As historic MDMA decision nears, even J.P. Morgan eyes psychedelic investments

With the stage set for the first psychedelic-based therapy to nab FDA approval this year, even J.P. Morgan can't resist the allure of compelling data and wide-open markets.

“We're actively looking and are in constant dialogue with several companies developing both psychedelic and nonpsychedelic [treatments for] mental health,” Gaurav Gupta, M.D., managing partner of the Life Sciences Private Capital team at J.P. Morgan Asset Management said in an interview Feb. 23. “To us, it’s an important space to be tracking.” 

Gupta’s acknowledgment tracks with financing data, showing January was the second-highest fundraising month on record for the psychedelic sector, according to Pitchbook and reporting from the Financial Times. The data show that more than $160 million was raised across five deals, with $100 million for Lykos Therapeutics on the heels of its FDA submission for an MDMA-assisted therapy to treat post-traumatic stress disorder. 

Unsurprisingly, Gupta pointed to the success of Johnson & Johnson’s Spravato as one of the genuine beacons of hope for investors. The goal, after all, is to back biotechs that are working on medicines that are commercially viable. Spravato is J&J's fastest-growing drug by far, raking in $689 million worldwide in 2023, up from $374 million in 2022. 

The drug is an intranasal spray of esketamine, a more potent version of the party drug ketamine. Patients given Spravato are monitored for two hours to make sure side effects don’t develop, a much shorter wait than the six-hour monitoring period for Lykos’ MDMA therapy.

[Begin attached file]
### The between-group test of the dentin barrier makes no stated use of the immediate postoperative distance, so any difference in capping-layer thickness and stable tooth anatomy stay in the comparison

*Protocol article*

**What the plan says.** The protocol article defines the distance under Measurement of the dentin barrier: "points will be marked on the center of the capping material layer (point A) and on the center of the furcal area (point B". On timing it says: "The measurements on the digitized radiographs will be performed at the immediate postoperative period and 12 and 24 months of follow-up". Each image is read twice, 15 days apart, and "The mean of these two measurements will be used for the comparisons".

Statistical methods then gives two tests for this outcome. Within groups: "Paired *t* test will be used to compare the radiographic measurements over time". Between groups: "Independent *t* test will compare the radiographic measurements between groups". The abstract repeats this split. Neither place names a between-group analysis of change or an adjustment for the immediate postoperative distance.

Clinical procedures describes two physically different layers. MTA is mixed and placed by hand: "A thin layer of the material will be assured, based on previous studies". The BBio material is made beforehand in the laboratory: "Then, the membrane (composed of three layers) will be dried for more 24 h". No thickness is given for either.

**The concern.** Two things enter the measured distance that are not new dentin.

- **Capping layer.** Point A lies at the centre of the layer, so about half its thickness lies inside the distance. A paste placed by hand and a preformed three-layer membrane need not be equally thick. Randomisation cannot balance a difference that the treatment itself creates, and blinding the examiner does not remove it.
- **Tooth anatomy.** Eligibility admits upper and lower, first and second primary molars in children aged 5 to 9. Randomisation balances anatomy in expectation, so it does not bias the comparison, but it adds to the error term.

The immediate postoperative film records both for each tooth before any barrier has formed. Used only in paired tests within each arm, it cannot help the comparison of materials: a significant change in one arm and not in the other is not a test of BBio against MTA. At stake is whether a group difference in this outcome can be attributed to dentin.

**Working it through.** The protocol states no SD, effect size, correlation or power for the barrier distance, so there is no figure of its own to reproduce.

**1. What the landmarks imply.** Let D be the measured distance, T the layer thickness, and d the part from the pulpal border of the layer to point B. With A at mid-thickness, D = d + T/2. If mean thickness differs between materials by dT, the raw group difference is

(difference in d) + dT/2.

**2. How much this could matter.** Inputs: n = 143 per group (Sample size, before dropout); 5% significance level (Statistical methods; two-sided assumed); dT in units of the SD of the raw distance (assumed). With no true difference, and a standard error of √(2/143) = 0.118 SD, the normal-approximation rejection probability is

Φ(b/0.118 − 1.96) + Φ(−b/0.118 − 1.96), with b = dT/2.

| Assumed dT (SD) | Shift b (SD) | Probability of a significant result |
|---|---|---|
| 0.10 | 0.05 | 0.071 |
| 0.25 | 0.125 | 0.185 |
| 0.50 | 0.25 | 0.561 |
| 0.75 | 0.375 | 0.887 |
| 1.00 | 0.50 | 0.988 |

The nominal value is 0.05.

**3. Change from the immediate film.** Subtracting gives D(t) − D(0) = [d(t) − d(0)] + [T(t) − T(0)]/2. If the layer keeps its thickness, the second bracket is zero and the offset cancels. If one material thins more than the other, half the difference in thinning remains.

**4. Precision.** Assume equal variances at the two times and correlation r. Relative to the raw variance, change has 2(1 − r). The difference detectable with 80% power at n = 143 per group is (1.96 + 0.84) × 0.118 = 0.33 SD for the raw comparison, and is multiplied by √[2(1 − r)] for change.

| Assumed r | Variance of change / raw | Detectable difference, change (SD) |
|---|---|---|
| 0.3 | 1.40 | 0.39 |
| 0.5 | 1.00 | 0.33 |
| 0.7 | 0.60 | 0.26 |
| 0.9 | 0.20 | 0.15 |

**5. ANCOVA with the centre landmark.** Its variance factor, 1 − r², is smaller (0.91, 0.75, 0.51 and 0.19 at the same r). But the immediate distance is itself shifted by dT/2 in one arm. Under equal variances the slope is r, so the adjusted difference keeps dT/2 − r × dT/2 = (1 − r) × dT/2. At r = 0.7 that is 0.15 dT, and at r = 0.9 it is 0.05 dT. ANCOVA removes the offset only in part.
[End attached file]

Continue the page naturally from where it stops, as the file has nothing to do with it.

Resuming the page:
“What’s clear now is that there is a robust commercial and physician delivery infrastructure that can support medicines that have that more limited administration time of two hours or less,” Gupta said. He believes that the next wave of psychedelic companies will aim to achieve a similar administration time. 

Other investors seem to be considering adding psychedelics into their life science portfolios. David Allison, Ph.D., a managing director at Westlake Village BioPartners, said at this year’s J.P. Morgan healthcare conference that five or 10 years ago, the firm would have been categorically not interested in the space. 

“I think now it's, let's look at the development plan and see if there's a plan that makes sense that we could get behind,” he said. 

Fellow Managing Director Mira Chaurushiya, Ph.D., couched the interest by saying many of the outstanding questions around psychedelics square more in the care delivery space, rather than drug development. Healthcare services is not Westlake’s forte, the two said. 

“We would need to figure out the business case, and we haven't spent time there,” Allison said.